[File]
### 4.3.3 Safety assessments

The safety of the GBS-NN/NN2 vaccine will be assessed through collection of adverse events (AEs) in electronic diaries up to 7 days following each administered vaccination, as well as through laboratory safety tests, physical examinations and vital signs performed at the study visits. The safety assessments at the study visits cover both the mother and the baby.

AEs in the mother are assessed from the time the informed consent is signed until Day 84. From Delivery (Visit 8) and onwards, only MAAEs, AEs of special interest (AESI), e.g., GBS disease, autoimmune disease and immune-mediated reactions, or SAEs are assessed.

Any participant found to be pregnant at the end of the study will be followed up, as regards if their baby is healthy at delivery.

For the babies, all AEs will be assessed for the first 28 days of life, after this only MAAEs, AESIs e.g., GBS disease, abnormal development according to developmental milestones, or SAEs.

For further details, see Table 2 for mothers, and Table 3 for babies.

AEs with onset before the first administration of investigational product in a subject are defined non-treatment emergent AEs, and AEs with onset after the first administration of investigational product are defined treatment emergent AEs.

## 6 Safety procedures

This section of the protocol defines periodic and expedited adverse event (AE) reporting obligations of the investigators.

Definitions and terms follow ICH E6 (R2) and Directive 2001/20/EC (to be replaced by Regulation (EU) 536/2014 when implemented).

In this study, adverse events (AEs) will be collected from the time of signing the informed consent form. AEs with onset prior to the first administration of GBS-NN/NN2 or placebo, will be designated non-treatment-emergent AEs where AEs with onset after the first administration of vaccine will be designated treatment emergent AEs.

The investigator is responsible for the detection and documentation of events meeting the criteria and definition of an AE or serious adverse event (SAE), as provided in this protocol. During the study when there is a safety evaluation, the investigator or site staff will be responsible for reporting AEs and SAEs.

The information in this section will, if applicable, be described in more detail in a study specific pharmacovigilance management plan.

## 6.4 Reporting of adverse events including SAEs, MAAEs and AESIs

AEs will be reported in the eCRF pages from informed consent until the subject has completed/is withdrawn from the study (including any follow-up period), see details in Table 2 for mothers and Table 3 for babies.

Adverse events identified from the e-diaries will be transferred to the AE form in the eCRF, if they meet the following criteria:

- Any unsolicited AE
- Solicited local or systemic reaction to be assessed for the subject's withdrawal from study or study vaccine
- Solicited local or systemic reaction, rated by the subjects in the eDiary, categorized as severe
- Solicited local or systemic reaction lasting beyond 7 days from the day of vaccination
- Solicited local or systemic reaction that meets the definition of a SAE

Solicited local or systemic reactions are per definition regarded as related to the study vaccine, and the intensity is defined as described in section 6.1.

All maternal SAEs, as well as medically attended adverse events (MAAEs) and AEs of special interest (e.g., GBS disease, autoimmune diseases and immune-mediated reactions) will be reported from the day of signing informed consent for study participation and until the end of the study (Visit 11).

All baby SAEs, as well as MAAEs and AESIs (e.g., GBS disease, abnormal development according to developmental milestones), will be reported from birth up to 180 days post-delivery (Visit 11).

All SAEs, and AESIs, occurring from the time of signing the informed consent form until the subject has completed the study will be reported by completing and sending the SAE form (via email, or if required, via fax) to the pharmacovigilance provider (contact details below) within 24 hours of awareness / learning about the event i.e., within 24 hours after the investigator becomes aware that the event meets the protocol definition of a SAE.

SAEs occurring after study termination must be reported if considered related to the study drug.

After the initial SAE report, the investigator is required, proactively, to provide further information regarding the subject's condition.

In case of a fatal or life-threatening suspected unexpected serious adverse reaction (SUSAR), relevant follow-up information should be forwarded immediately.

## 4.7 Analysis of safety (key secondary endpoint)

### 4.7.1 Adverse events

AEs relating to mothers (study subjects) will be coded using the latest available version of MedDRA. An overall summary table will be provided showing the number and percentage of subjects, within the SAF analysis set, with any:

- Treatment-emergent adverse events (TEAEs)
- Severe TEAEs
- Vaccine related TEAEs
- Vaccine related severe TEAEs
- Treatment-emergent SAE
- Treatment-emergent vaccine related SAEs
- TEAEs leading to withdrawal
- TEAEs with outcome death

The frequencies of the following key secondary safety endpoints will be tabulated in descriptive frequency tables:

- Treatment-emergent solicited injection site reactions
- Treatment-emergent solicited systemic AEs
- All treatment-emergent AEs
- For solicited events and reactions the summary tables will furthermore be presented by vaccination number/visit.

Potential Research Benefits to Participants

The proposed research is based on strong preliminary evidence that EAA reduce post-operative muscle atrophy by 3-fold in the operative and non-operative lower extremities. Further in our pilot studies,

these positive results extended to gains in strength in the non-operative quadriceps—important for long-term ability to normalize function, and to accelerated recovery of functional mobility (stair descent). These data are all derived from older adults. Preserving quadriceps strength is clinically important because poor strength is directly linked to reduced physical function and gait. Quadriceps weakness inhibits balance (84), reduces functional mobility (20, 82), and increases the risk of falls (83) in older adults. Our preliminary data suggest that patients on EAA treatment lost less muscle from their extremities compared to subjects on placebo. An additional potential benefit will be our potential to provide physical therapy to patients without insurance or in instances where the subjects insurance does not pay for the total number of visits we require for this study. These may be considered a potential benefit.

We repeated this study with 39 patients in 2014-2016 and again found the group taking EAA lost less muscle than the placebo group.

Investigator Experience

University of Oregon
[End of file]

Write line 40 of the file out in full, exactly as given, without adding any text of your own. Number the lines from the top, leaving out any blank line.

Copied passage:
The frequencies of the following key secondary safety endpoints will be tabulated in descriptive frequency tables: